Page 1 of 1

A question for those running tubeless

Posted: 10 Oct 2017, 2:09pm
by busb
If you deflate your tyres, do their beads remain sealed enough to use just a hand-pump to re-inflate them?

Re: A question for those running tubeless

Posted: 13 Oct 2017, 12:21pm
by amediasatex
Normally

But it depends on how good the seal was to begin with, and how long they've been on there.

A nice tight seal that's been in place for months will likely take actual effort to break the bead seal.
A not so tight seal on a tyre that's only been on a day or so might unseat when you deflate.

It also depends on method of deflation! letting the air out gently at home or a small puncture is much less likely to unseat than losing all the air quickly via a big pinch puncture and not coming to a halt quickly enough.

Re: A question for those running tubeless

Posted: 14 Oct 2017, 2:18pm
by busb
amediasatex - thanks!
That's sort of what I guessed at. The reason for asking is that I've just converted my hybrid's 700c wheels to tubelss (a baptism of fire in itself!) so was trying to work out the likelihood of being able to use so-called anchovies (or worms as some call them) in the event of a puncture rather than taking the valves off then using an inner.
I deflated my Giant Defy's front one & the tyre shrivelled a little but stayed on the rim but who knows what will happen if I get an instantaneous deflation - will have to decide accordingly. MTB tyres are a hell of a lot easier to get on & off than road tyres! It just would be nice to be able to do a roadside repair without taking the wheel or tyre off. In the 6 months of riding the Defy I've not had a single puncture, unlike my hybrid.

Re: A question for those running tubeless

Posted: 14 Oct 2017, 7:47pm
by softlips
To hijack the thread but on the same theme.

Do you really need one of those tanks to inflate then the first time?

Also, should you change the sealant regulary? Some say yes others no.

Re: A question for those running tubeless

Posted: 14 Oct 2017, 10:43pm
by sbcoombs
softlips wrote:To hijack the thread but on the same theme.

Do you really need one of those tanks to inflate then the first time?

Also, should you change the sealant regulary? Some say yes others no.

You need to add rather than replace fluid. Anything latex based will dry out within 6 months and much quicker if you use CO2.
It also sweeps out of the many small punctured you may along the way as they seal.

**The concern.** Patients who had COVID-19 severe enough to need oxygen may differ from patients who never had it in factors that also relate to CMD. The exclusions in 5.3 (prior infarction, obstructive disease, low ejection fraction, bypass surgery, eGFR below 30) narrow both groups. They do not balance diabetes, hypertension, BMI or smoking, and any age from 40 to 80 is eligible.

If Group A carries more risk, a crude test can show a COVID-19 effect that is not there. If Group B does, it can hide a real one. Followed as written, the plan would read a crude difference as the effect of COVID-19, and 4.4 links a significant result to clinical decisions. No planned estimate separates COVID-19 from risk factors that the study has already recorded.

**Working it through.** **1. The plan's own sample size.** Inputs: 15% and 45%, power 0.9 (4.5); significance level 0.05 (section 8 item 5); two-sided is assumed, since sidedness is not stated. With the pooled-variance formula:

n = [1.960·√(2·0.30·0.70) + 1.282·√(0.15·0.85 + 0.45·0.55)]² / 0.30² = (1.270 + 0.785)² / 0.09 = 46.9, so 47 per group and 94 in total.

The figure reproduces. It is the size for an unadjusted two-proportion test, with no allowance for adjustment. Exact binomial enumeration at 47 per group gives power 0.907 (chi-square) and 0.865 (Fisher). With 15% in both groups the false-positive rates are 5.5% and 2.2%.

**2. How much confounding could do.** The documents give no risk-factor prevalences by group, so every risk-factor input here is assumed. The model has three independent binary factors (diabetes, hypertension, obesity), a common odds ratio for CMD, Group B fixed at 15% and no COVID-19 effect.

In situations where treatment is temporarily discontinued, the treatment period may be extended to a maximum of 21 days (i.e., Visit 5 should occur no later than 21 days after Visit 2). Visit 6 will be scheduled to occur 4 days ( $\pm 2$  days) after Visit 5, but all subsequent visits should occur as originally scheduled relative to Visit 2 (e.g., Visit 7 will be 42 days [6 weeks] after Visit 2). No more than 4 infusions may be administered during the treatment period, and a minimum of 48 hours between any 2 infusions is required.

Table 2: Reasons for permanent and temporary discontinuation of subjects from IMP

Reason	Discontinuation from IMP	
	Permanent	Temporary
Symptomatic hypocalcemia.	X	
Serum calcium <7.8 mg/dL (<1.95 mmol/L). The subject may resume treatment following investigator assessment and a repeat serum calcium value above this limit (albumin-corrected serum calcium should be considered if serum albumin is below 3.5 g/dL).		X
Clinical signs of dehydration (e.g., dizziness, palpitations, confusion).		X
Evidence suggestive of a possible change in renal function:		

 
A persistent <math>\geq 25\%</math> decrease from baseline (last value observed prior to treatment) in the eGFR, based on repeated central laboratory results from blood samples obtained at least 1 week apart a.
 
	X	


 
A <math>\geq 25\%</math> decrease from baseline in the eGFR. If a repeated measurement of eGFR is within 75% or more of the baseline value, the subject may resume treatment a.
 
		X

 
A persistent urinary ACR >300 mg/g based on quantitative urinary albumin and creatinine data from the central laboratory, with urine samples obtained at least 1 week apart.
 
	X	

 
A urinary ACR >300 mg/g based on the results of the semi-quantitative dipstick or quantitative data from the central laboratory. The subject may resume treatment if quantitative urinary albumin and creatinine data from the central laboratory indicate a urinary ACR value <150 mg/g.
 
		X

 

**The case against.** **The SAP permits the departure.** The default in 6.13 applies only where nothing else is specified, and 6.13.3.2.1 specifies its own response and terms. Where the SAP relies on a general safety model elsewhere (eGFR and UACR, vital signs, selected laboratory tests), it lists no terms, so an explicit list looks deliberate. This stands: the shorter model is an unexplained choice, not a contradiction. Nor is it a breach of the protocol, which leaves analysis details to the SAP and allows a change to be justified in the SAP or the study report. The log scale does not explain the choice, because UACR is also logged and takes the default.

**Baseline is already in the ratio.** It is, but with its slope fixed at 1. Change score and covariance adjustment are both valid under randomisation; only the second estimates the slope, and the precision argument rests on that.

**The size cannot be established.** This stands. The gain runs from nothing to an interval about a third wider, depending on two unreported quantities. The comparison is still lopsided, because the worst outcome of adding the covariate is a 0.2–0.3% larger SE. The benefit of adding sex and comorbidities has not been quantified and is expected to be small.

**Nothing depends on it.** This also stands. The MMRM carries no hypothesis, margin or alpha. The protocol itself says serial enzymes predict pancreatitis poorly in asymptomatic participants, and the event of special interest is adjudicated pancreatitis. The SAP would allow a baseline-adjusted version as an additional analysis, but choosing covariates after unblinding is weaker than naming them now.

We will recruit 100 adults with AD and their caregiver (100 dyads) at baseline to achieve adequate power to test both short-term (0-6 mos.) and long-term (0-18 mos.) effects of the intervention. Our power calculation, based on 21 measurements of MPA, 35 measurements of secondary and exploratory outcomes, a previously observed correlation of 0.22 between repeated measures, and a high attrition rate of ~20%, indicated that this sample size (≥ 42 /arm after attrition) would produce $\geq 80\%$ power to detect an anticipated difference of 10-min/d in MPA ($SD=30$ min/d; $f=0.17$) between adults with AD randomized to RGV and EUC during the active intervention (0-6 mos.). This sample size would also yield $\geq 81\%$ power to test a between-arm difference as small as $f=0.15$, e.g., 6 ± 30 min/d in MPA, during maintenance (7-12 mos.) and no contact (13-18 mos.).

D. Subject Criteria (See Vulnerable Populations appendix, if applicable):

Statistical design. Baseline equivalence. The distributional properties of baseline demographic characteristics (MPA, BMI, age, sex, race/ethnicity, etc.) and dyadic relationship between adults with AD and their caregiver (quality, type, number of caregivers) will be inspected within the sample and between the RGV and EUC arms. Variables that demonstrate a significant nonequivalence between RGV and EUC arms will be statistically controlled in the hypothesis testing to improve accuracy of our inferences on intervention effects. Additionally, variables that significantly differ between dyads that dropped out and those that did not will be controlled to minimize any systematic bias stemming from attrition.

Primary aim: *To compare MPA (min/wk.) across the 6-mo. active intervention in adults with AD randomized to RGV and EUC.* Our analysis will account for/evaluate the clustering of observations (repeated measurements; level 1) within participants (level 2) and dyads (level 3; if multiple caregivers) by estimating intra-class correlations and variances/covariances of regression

Slime stays fluid longer than latex based products but still needs top up every 12 months.
A good tyre/rim match will pump up with a track pump but it’s not unusual to need a pressure shot of some type if you don’t work the bead on to the lip manually.


I'm a trendy consumer. Just look at my stupid phone.

Re: A question for those running tubeless

Posted: 15 Oct 2017, 11:57am
by busb
softlips wrote:To hijack the thread but on the same theme.

Do you really need one of those tanks to inflate then the first time?

Also, should you change the sealant regulary? Some say yes others no.

The instructions with my tyres said to fill with sealant after seating the bead. I tried this with a JoeBlow track pump - no chance. Took the newly built wheel to where I bought it - they filled it with Schawlbe's Doc Blue then used a tank to seat the bead. If you fill with sealant 1st, you may get away with just a track pump. I tried to seat the bead without sealant using a newly bought AirShot - no luck so filled with sealant then tried again over my bath, worked fine without making too much of a mess.
I've just bought a 200ml syringe with tubing that I'll fit a straw to for extracting any sealant left in the 4 tyres - I will standardise on the same sealant to avoid mixing makes - they may well work together just fine but most of the point of going tubeless is the puncture resistance so don't wish to compromise that.

Re: A question for those running tubeless

Posted: 23 Mar 2018, 8:35pm
by ratherbeintobago
softlips wrote:Do you really need one of those tanks to inflate then the first time?


Depends. If the rim is in true then a track pump and soapy water round the bead might be enough.

The cheapest options involve the mighty Singletrack forum 9p inflator, or taking wheel and tyre to the local petrol station and using the compressed air line.

A question for those running tubeless

Posted: 24 Mar 2018, 11:36am
by sbcoombs
If you’re using UST rims then absolutely they can be deflated and stay sealed. If not UST, it depends on the tyre rim combination. If the answer is no, I suggest adding a couple of wraps of rim tape.

Re: A question for those running tubeless

Posted: 6 Apr 2018, 3:48pm
by busb
I've ridden my hybrid all through winter without a single issue but I generally got very few punctures with new tubed tyres anyway so time will tell as the tyres wear. So far, the effort & expense of going tubeless has been worth it but the initial fitting was not fun.